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I hope this isn't a duplicate - the problem is to find the number of ways of sitting $n$ people (who initially were sitting in the order $1, 2, \dots,n$, with $1$ and $n$ being neighbors) at a round table so that no two people that were neighbors initially are neighbors again. I understand that if there were no restrictions there were $(n-1)!$ different ways to arrange them. If the place of a person matters, for $n \leq 4$ I don't get any solution, for $n = 5$ I get $10$ ways, for $n = 6$, $84$ ways, for $n = 7$, $630$ ways and for $n = 8$ I get $5168$ solutions using an algorithm based on a adjacency matrix. Making that algorithm was easy comparing to finding a relation between n and the results I got (which are hopefully correct).

My way of thinking was to subtract from $(n-1)!$ a number equal to the bad combinations as reflected here arrangement of NOT sitting together but I get a negative number even for $n = 5$, for which I know I already have $10$ solutions. If the place doesn't matter and $13524$ and $14253$ are considered equivalent, then for $n = 5$ I only get one solution. It's been a long time since I studied combinatorics and I don't seem to find the right way to wrap my mind around this, so I'd appreciate any help.

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Are $1,n$ considered neighbors, originally? – Jonathan Y. Jan 20 '14 at 16:02
Yes, 1 and n are considered neighbors. – 0ana Jan 20 '14 at 16:04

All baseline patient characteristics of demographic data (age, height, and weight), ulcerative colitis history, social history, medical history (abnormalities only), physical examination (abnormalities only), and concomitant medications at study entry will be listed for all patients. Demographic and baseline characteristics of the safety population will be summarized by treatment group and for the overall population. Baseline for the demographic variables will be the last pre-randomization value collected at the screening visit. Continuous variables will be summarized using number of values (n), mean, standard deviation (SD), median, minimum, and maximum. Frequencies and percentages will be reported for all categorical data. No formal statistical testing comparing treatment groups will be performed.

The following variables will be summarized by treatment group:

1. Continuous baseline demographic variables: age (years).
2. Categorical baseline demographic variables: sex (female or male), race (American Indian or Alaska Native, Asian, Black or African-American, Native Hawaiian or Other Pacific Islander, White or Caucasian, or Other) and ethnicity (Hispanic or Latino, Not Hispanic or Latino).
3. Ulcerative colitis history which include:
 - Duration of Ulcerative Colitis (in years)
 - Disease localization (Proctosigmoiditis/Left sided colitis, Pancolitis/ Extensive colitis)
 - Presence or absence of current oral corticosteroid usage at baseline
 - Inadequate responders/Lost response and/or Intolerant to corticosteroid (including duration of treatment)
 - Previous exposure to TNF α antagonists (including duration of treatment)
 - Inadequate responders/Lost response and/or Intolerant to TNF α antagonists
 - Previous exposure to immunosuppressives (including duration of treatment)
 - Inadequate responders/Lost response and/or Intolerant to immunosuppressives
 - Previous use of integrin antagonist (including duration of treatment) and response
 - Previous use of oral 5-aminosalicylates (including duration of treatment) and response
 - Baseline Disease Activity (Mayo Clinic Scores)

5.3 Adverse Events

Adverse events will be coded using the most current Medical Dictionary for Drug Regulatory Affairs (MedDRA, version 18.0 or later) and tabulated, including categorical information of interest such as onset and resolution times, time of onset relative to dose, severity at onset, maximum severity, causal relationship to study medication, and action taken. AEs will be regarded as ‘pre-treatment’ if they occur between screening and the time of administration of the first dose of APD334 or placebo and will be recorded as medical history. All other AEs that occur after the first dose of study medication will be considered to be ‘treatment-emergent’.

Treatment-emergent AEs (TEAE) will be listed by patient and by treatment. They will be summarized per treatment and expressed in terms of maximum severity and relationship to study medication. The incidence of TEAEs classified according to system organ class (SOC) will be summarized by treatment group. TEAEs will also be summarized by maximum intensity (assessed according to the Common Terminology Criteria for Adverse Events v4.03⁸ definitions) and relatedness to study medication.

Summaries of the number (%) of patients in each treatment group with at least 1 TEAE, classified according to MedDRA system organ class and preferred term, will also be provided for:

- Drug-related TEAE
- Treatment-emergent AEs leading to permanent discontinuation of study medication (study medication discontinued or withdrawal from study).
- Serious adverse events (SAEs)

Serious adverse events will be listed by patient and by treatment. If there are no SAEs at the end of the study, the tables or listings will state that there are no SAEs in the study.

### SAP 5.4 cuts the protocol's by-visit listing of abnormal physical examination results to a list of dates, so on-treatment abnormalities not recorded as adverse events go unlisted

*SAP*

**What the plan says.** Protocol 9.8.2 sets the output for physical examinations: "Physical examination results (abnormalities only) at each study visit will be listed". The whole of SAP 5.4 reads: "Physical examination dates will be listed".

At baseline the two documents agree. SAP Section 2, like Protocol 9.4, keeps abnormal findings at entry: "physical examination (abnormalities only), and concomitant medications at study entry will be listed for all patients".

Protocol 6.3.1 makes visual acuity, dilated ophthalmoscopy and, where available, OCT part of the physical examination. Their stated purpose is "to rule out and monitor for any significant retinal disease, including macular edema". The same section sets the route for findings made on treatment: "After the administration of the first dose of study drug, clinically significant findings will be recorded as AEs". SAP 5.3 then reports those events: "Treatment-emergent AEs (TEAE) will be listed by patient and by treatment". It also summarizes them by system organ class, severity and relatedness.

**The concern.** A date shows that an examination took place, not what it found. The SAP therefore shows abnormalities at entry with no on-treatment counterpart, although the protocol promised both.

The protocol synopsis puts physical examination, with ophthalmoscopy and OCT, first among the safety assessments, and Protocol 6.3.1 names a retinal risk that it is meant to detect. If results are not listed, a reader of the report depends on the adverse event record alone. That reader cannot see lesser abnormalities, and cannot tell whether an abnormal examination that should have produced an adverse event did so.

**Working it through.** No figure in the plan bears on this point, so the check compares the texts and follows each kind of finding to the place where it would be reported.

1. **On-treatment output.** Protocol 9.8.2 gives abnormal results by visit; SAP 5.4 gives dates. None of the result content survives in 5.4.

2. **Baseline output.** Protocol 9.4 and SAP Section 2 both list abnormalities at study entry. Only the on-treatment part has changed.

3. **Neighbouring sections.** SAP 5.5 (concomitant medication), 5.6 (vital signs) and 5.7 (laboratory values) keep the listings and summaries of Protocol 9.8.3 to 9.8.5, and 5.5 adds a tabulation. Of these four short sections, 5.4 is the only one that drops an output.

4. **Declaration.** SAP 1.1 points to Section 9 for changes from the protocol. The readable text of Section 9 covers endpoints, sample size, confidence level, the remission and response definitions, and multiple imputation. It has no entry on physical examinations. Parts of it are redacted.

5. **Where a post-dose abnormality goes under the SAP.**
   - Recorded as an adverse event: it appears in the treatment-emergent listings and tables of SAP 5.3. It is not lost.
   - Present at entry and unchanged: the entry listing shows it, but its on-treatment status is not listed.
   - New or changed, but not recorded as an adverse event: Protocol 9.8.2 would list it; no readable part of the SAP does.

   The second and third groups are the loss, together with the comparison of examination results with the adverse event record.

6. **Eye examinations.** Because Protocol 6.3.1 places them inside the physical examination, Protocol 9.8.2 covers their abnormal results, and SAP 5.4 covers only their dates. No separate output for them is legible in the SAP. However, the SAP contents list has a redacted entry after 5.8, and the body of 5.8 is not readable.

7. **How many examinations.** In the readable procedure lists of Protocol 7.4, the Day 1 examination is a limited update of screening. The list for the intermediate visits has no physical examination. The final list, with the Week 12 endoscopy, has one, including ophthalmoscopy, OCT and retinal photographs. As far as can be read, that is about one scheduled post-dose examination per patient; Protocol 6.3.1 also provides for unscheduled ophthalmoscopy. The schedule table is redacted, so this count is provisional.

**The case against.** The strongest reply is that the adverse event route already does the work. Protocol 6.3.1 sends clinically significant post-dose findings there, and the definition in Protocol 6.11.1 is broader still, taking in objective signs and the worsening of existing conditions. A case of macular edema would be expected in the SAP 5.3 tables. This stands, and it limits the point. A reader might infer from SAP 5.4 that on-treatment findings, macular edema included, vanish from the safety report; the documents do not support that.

Are rotations of an arrangement considered to be equivalent? – user84413 Jan 20 '14 at 23:45
Not necesarily, 13524 and 14253 may be considered different. – 0ana Jan 21 '14 at 4:17
@0ana : 13524 and 14253 are not related by a rotation but by a reversal. – ogerard Feb 10 '15 at 12:01
up vote 1 down vote accepted

The sequence you wanted to compute is A089222, which starts n=5 : 10, 36, 322, ... but the more fundamental one is A078603, where you confound 2 arrangements if they differ only by a rotation of the table, and starts n=5 : 2, 6, 46, 354, ... and then there is A002816 where the orientation (clockwise/counterclockwise) does not count either : 1, 3, 23, 177, ... .

If you follow the links I give to the Encyclopedia of integer sequences, you will find a few references, articles and formulas (notably one of the binomial inclusion/exclusion type) about this problem and a few of its interpretations.

The question is little more involved that it seems.

I believe two problems you had when you tried to find all cases for n>=5 is that you were starting with one fixed point ( $(n-1)!$ possibilities) ) and that you subtracted impossibilities based on $n!$ configurations. Also in your implementation of a computer algorithm, you may have not exhausted all the conditions/positions to exclude, and you would have been better off looking only for the configurations starting with 1 (i.e. up to rotation).

For reference, for n=6 the 6 arrangements starting with 1 are

{1, 3, 5, 2, 6, 4}, {1, 3, 6, 4, 2, 5},

{1, 4, 2, 6, 3, 5}, {1, 4, 6, 2, 5, 3},

{1, 5, 2, 4, 6, 3}, {1, 5, 3, 6, 2, 4}

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